The active (GTP-bound) form of G proteins such as gustducin and transducin can be distinguished from the inactive (GDP-bound) form by limited trypsin digestion (Fung, B. K.-K. & Nash, C. R., 1983, J. Biol. Chem. 258:10503-10510; Halliday, K. R., et al., 1984, J. Biol. Chem. 259:516-525). Using transducin as a reporter in this in vitro assay, we identified compounds that inhibited gustatory responses to bitter compounds. Taste membrane activation of transducin by the bitter compounds denatonium benzoate (DEN) and quinine hydrochloride (QUI) was inhibited in a dose-dependent fashion by AMP (FIGS. 1A and 1B). The inhibitory effect of AMP generalized to every bitter compound that activated transducin in the presence of taste membranes: DEN, QUI, strychnine, nicotine, atropine (FIG. 1C), sparteine, naringin, caffeic acid, and quinacrine. The inhibitory effect of AMP was specific and required taste receptors, because AMP did not inhibit rhodopsin-mediated activation of transducin (FIG. 1D). GMP did not inhibit taste membrane activation of transducin in response to DEN (
To determine whether AMP, as distinct from GMP, would diminish the gustatory responses to bitter compounds, two-bottle preference tests (Harder, D. B., et al., 1989, Chem. Senses 14:547-564) were carried out on mice presented with various tastants±AMP or GMP. AMP, but not GMP, inhibited the aversive responses of mice to DEN (
To determine whether the inhibition of aversive responses to bitter compounds by AMP was because of peripheral taste inhibition (as predicted by the biochemical data of
AMP and closely related compounds inhibited in vitro activation of transducin by taste membranes plus DEN, QUI, and several other bitter compounds. This effect was specific to the bitter-responsive heptahelical receptors presumably present in taste membranes and was not caused by nonspecific or general activation of rhodopsin-like receptors. AMP and like compounds also blocked behavioral and gustatory nerve responses to DEN, QUI, and other bitter compounds, but did not affect responses to NaCl, HCl, or sucrose. AMP did diminish glossopharyngeal responses to the high-potency sweetener SC45647, although it did not affect behavioral responses to this inosinic acid all inhibited in vitro taste receptor responses, whereas GMP did not, indicating selectivity in the binding of these compounds. The rapidity of AMP's actions in the electrophysiological assays argues against an intracellular site of action and suggests that AMP is probably acting at a cell-surface receptor. However, the present data do not distinguish between competitive or noncompetitive modes of action of AMP at the receptor.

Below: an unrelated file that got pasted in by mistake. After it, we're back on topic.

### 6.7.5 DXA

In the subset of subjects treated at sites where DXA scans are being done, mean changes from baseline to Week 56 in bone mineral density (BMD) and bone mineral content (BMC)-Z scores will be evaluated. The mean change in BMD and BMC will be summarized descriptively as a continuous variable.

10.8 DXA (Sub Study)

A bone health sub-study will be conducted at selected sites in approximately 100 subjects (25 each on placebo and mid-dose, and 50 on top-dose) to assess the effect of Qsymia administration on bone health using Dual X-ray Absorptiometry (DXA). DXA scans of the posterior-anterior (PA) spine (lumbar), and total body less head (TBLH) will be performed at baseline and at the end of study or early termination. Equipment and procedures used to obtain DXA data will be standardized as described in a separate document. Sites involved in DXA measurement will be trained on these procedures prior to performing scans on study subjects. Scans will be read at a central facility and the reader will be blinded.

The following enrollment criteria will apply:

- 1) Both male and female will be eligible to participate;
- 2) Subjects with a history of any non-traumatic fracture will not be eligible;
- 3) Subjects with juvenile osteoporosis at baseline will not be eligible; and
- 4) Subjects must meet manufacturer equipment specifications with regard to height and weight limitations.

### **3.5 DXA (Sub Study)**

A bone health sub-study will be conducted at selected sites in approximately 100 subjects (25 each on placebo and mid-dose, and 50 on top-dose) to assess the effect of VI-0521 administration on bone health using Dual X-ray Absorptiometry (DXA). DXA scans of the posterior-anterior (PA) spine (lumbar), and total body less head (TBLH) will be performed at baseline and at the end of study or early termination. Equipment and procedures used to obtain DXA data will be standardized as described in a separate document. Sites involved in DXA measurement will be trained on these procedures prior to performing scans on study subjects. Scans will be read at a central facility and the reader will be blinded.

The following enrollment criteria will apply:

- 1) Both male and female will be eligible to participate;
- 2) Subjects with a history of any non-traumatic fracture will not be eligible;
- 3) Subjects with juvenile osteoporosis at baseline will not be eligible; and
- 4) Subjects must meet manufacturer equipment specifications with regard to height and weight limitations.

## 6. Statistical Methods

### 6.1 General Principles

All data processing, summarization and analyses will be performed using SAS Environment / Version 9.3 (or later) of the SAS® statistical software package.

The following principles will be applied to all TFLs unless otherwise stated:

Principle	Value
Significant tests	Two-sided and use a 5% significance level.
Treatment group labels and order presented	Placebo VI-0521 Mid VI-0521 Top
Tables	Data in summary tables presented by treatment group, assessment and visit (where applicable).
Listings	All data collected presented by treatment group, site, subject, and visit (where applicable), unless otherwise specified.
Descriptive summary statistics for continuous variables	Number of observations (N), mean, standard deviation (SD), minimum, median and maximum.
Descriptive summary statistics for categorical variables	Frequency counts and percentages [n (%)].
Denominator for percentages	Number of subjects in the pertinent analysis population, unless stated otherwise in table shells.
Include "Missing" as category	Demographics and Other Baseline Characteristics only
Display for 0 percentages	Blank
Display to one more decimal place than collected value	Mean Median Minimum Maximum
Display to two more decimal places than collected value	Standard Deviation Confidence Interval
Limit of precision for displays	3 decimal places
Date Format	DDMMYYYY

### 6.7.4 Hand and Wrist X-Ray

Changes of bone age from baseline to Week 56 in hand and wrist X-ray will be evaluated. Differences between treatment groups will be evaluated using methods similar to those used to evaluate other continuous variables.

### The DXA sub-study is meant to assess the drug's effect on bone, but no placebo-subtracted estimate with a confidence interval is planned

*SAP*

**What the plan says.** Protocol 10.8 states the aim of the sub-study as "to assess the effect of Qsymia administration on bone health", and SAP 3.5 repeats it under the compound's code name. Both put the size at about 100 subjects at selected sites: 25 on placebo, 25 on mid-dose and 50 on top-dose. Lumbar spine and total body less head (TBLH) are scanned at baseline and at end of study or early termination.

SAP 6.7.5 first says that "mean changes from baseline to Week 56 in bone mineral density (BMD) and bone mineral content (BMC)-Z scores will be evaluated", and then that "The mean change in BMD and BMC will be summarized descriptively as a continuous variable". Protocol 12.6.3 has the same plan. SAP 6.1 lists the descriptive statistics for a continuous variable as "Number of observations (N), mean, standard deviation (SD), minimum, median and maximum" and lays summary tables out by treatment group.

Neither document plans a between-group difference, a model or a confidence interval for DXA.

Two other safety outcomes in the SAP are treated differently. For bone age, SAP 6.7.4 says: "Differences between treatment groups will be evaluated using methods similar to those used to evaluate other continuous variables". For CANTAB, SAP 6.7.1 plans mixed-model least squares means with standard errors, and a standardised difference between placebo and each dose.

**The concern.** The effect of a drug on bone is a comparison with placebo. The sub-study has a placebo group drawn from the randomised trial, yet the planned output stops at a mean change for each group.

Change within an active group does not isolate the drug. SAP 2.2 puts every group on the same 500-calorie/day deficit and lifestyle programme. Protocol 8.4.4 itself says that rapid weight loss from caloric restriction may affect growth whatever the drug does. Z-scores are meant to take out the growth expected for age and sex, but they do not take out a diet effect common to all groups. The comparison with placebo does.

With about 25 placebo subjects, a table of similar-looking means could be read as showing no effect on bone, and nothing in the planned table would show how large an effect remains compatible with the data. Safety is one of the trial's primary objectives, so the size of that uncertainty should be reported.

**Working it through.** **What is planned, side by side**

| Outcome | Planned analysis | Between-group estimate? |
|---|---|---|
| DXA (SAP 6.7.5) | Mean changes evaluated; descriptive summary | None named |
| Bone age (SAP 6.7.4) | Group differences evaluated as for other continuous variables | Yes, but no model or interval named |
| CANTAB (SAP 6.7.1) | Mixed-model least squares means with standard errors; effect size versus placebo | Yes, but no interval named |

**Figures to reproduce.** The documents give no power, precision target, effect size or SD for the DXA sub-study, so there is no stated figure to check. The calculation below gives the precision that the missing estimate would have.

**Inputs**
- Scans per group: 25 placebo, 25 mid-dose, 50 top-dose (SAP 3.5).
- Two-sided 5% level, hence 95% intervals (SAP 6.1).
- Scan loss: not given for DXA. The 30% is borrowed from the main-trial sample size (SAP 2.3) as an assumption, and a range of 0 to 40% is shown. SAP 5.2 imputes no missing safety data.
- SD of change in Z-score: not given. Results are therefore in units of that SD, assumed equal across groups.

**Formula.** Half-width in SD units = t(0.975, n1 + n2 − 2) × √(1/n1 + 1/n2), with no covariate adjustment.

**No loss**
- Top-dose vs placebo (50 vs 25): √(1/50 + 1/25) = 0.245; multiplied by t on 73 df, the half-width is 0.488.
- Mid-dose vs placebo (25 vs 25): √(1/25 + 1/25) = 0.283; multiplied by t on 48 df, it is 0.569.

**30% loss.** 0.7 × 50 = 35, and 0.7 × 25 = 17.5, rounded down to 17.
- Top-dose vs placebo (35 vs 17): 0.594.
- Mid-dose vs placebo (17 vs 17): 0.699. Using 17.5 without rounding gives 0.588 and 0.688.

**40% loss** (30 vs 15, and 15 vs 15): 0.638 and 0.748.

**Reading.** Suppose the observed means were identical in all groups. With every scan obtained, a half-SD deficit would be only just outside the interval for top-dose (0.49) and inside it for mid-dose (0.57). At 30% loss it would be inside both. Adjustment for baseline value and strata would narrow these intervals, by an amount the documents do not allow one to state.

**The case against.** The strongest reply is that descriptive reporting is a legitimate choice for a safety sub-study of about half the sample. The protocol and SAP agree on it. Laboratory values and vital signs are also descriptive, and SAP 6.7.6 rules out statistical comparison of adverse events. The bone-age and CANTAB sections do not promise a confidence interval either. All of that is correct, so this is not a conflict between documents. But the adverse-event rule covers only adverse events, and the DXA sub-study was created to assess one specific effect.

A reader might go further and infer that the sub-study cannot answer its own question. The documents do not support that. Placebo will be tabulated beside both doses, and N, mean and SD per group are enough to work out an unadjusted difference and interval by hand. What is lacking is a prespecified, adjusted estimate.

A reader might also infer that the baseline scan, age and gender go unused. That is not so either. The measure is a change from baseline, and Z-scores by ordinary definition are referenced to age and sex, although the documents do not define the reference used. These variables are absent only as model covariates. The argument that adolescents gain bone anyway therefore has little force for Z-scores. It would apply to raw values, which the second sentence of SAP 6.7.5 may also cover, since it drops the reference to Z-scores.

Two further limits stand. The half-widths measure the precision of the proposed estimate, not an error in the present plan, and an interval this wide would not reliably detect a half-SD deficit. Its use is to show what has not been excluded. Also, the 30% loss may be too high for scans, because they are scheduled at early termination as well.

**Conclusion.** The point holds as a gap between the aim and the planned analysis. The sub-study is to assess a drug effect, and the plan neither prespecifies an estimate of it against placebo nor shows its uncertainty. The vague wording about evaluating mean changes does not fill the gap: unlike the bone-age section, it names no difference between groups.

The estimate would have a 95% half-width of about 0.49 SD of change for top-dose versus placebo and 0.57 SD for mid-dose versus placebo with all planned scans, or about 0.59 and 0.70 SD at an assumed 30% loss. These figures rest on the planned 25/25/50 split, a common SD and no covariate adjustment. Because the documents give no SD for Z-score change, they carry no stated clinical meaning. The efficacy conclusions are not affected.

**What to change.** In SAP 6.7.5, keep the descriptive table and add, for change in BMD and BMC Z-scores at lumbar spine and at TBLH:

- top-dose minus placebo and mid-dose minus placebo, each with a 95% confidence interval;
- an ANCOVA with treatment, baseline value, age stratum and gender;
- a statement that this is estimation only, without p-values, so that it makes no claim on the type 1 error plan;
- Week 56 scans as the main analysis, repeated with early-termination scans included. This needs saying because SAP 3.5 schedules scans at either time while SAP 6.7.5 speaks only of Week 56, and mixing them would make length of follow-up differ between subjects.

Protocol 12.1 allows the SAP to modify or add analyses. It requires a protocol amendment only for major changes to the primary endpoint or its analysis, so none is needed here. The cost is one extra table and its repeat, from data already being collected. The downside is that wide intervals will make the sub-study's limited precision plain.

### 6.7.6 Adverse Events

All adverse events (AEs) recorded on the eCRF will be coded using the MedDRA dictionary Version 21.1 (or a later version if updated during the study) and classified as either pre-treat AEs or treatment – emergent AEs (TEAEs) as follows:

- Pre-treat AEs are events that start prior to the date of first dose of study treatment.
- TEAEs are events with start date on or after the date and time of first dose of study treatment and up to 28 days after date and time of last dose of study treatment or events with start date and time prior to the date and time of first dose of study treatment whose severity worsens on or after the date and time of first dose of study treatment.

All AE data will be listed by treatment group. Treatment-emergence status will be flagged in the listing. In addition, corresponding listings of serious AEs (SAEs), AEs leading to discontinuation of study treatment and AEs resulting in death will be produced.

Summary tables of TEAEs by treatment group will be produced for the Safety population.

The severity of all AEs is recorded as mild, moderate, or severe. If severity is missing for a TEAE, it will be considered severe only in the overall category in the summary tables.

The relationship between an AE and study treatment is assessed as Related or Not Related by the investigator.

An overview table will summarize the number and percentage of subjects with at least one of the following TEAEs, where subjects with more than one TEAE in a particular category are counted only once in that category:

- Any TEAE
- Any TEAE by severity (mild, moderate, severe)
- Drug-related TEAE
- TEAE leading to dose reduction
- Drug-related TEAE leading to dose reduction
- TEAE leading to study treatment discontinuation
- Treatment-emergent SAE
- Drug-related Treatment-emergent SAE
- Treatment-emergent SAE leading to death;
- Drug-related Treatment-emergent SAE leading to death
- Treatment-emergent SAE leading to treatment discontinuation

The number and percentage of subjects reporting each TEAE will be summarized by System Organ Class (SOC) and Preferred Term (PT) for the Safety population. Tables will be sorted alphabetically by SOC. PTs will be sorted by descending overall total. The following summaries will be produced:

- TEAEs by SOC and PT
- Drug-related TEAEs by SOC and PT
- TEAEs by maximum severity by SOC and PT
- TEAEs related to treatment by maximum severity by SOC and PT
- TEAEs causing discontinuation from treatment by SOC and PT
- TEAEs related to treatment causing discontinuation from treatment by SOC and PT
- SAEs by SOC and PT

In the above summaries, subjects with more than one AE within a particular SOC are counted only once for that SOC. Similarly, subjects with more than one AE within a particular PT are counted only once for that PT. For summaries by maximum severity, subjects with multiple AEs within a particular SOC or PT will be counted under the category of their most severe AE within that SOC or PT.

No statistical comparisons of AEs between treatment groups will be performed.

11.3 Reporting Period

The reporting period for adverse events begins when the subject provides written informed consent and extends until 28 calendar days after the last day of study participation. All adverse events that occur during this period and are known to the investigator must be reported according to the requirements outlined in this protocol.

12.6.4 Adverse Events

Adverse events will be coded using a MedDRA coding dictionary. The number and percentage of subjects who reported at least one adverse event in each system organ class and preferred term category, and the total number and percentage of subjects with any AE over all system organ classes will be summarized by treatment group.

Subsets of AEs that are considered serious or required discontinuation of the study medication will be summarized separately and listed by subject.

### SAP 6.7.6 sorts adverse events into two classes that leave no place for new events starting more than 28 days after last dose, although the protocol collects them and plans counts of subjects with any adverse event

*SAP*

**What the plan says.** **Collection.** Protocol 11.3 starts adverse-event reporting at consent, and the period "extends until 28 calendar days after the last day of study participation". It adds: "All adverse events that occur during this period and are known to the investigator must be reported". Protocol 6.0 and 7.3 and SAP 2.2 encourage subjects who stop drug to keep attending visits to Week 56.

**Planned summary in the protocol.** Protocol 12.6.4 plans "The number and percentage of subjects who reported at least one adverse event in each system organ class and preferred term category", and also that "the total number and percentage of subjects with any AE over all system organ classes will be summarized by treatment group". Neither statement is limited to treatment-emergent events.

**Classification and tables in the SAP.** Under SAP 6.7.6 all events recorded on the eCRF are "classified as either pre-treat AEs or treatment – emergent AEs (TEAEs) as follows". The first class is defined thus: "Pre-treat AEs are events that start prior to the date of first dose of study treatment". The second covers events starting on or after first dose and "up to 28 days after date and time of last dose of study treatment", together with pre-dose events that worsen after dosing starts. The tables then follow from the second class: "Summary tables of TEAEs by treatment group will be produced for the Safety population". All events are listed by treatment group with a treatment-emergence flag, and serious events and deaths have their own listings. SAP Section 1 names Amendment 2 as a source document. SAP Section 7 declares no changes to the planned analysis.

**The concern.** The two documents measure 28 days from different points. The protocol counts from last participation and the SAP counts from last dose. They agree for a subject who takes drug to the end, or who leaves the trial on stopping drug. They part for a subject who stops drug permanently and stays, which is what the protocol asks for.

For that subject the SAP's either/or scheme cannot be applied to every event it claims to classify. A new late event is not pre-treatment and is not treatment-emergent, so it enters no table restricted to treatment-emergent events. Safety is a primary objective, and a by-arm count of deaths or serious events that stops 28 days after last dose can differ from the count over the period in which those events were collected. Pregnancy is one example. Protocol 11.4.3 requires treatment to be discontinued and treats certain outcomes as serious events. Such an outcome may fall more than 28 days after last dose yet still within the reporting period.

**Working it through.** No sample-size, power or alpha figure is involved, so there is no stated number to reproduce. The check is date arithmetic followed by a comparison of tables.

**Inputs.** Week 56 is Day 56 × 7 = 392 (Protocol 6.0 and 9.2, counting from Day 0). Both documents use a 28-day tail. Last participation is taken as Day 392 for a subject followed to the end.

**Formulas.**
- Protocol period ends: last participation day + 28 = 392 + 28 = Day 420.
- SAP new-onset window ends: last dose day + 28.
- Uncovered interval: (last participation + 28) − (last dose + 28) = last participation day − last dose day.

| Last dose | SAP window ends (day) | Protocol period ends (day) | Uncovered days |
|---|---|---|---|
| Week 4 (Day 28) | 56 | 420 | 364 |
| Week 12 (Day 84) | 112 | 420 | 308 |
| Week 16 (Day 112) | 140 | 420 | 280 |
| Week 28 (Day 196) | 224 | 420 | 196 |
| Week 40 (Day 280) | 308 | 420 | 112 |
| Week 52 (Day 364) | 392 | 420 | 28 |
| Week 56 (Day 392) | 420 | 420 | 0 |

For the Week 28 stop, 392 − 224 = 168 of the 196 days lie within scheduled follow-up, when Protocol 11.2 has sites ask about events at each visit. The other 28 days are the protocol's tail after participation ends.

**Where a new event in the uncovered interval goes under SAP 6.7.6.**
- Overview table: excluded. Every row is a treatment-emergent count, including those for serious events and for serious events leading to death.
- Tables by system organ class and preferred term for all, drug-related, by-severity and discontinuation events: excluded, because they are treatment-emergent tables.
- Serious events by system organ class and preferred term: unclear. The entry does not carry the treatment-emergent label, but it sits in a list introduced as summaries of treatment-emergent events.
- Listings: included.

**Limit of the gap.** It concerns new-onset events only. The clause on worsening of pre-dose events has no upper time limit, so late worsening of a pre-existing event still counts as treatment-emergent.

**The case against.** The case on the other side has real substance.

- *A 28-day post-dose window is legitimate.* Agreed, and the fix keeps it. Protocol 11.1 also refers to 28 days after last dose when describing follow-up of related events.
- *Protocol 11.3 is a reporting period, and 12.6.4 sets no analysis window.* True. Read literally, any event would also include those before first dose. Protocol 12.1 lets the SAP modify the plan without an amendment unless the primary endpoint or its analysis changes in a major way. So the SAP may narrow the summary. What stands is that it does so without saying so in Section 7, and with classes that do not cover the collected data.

High concentrations of DEN, QUI, and other bitter tastants overcame AMP's inhibition of aversive responses, suggesting either than AMP is acting as a competitive inhibitor or that the bitter tastants activated other AMP-resistant bitter transduction pathways in addition to gustducin/transducin—mediated pathways, consistent with residual responsiveness to bitter compounds in gustducin knockout and transgenic mice expressing a mutated form of gustducin that disrupts signal transduction (Wong. G. T., et al., 1996, Nature (London) 381:796-800; Ming. D., et al., 1998, Proc. Natl. Acad. Sci. U.S.A. 95:8933-8938). The existence of multiple bitter transduction pathways is also supported by the observation that inhibition by AMP of glossopharyngeal responses to increasing concentrations of QUI reached a plateau at which glossopharyngeal responses to QUI could not be reduced further.